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Unformatted text preview: 27/02/2008 02:56:00 Few readers today have heard of Mary Brunton. Although labelled 'the forgotten Scottish novelist' by Mary McKerrow in the title of her recent biography,  her work has not been entirely unknown. In her own time, in the words of her husband, Alexander Brunton, who wrote a full and touching Memoir of his wife, 'they [her novels] rose very fast into celebrity, and their popularity seems to have as quickly sunk away.'  Contemporary criticism of Brunton's fiction included some gentle ironic comments by Jane Austen in her letters, while her religious didacticism clearly appealed to early Victorian readers who were able to enjoy several further editions of her fiction between 1837 and 1852. Her first novel, Self-Control , was translated into French in 1829. In recent years her writing has been resurrected both in Britain and in the States. Her three works of fiction, Self-Control (1811), Discipline (1814), and Emmeline with some other pieces , (1819) were published in paperback in the late twentieth century, and are currently available on an internet website.  The daughter of an army officer, Colonel Thomas Balfour of Elwick, and Frances Ligonier, sister of the second earl of Ligonier, Mary Brunton came from an upper class Scottish family. She was born on 1 November 1778 on Burray, Orkney. Her education was limited; according to her husband's Memoir , her father had little leisure to teach her and her mother was more trained to 'the accomplishments which adorn court, than to those which are useful in domestic life.'  However, her mother did teach her music, Italian and French, although when Mary was 16, 'the charge of her father's household devolved upon her',  lasting for nearly four years. Life could be hard on Orkney and she could have had little time for leisure or self-improvement. Mary Balfour was soon to meet the Rev. Alexander Brunton, a Church of Scotland minister, with whom she fell lastingly in love. Unfortunately, her mother had other ideas for the future of her daughter which did not include marriage to the son of a shoemaker. Therefore in 1798 she planned to send her to London to live with her godmother, Viscountess Wentworth. When Mary refused to go, she was sent to the island of Gairsay to stay with the family of Sir William Craigie, M.P., in order to get her away from her lover. Happily for Mary, but to the fury of her mother, this plan did not work. The story goes that Alexander Brunton rowed over from the mainland in a fishing boat, spiriting Mary away to get married. ...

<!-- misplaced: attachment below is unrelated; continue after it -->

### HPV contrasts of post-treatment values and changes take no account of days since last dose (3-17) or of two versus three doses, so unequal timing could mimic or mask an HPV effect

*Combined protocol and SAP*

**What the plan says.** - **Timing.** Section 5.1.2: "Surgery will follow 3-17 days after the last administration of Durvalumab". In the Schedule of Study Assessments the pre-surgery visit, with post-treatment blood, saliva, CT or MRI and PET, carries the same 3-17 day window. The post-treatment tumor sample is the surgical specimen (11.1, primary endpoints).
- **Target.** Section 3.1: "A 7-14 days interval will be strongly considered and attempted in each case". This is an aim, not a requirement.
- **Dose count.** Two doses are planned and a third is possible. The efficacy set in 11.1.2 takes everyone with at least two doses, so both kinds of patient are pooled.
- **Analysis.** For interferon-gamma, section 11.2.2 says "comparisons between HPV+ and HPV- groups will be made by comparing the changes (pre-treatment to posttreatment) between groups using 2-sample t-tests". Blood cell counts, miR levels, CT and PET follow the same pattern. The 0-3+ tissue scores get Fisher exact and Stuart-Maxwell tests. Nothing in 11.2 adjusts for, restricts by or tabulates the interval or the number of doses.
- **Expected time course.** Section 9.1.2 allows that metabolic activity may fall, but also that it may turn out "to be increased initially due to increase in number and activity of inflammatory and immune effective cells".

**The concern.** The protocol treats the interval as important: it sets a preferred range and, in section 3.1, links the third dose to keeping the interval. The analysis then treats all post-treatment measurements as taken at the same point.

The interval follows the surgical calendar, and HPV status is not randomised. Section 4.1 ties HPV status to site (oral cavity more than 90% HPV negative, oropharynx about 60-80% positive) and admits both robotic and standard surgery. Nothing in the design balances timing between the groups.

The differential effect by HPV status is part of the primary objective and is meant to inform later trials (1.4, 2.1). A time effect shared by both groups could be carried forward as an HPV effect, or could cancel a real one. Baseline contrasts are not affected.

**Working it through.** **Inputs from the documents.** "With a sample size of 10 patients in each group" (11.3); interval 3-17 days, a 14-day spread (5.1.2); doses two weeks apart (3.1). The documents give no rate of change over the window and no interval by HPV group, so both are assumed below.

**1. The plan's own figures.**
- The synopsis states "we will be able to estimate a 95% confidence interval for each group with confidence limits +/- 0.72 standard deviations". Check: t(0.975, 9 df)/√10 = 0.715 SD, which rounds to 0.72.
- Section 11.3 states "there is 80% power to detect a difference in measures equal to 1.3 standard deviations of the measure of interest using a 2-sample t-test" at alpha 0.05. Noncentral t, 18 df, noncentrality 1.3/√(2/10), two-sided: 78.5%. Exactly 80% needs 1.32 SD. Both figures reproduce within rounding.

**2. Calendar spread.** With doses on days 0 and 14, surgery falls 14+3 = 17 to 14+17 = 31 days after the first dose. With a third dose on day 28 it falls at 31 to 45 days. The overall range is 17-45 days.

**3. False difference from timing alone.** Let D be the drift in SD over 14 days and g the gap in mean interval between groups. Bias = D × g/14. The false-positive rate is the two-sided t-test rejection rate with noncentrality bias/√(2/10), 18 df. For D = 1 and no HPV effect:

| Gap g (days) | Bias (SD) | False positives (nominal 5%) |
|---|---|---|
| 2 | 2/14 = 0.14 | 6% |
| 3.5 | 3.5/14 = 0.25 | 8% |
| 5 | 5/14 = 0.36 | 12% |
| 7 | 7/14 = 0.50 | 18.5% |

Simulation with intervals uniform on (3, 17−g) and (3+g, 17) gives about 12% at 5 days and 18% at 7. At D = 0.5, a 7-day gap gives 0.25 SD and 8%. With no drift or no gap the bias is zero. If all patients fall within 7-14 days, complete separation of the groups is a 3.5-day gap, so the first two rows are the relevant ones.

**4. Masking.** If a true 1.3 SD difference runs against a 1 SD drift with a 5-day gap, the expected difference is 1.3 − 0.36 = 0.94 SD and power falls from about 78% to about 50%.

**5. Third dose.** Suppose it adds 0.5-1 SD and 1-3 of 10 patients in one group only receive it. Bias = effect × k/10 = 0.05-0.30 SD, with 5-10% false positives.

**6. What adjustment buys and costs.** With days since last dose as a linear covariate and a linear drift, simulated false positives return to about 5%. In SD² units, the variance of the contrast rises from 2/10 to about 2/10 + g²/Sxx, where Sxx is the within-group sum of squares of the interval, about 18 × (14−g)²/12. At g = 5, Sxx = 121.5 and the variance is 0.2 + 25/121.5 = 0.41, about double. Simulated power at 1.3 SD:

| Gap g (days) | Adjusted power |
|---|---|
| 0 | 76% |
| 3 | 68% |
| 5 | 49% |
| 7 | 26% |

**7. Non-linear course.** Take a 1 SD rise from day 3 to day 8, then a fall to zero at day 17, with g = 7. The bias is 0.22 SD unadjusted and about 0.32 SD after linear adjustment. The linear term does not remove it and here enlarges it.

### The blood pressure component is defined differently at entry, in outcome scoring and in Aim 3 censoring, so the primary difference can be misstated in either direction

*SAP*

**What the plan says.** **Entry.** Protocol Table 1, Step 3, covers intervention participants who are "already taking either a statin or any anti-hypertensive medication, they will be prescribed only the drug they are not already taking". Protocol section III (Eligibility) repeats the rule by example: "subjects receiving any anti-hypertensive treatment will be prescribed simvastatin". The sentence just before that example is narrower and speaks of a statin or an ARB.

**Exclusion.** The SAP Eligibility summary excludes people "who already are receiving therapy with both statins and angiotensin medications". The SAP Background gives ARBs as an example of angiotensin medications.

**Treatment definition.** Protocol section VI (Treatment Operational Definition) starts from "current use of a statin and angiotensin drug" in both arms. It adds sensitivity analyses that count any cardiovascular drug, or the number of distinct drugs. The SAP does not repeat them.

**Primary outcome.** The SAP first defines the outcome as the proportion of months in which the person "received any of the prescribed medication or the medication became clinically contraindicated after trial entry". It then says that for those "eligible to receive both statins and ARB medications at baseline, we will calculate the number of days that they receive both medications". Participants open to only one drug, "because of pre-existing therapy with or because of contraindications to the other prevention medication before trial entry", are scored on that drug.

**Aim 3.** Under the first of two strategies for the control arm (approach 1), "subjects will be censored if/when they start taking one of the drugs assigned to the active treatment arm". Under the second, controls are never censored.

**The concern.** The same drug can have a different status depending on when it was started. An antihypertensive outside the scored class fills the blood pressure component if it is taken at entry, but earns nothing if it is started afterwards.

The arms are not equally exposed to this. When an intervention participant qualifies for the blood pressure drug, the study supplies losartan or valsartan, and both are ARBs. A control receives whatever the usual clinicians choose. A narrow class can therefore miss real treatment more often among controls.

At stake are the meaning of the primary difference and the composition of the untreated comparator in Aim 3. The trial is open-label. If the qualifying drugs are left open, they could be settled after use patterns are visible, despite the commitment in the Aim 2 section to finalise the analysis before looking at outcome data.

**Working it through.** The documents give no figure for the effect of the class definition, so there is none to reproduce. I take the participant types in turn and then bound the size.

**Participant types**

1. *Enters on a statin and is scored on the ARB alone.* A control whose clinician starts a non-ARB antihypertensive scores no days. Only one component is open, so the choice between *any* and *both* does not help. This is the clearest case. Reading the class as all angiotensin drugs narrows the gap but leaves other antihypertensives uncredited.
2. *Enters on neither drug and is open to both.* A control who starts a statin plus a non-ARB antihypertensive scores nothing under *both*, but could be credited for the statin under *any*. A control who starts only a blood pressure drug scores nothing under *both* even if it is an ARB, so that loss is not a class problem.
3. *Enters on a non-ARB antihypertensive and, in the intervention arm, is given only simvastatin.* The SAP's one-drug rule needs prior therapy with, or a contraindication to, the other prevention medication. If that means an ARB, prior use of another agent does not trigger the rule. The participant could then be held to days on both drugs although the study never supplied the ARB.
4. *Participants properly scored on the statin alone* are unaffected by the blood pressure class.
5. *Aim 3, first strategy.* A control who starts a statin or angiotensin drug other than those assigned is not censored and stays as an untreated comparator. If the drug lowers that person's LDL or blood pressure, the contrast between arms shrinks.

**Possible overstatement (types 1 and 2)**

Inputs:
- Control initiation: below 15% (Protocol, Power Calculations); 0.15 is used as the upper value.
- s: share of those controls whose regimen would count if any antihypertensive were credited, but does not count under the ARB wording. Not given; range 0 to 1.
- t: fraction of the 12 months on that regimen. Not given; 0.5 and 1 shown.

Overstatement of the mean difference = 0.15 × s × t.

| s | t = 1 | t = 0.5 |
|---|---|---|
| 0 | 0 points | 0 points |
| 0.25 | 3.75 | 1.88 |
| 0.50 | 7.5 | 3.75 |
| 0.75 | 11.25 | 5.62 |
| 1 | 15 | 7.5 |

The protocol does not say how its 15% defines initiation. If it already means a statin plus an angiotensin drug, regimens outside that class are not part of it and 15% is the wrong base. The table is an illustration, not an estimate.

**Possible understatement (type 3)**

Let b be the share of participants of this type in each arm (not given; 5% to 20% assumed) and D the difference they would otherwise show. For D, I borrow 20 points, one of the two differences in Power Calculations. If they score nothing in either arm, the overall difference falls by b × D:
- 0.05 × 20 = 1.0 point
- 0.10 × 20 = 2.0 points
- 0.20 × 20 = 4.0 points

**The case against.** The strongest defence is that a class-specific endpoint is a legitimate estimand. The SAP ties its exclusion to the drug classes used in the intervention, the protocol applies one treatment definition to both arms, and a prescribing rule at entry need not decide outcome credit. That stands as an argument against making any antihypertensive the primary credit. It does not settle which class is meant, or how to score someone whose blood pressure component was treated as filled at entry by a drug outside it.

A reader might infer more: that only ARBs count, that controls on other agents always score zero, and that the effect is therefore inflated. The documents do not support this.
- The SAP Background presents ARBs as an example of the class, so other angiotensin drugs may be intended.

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- Winter '08
- Northanger Abbey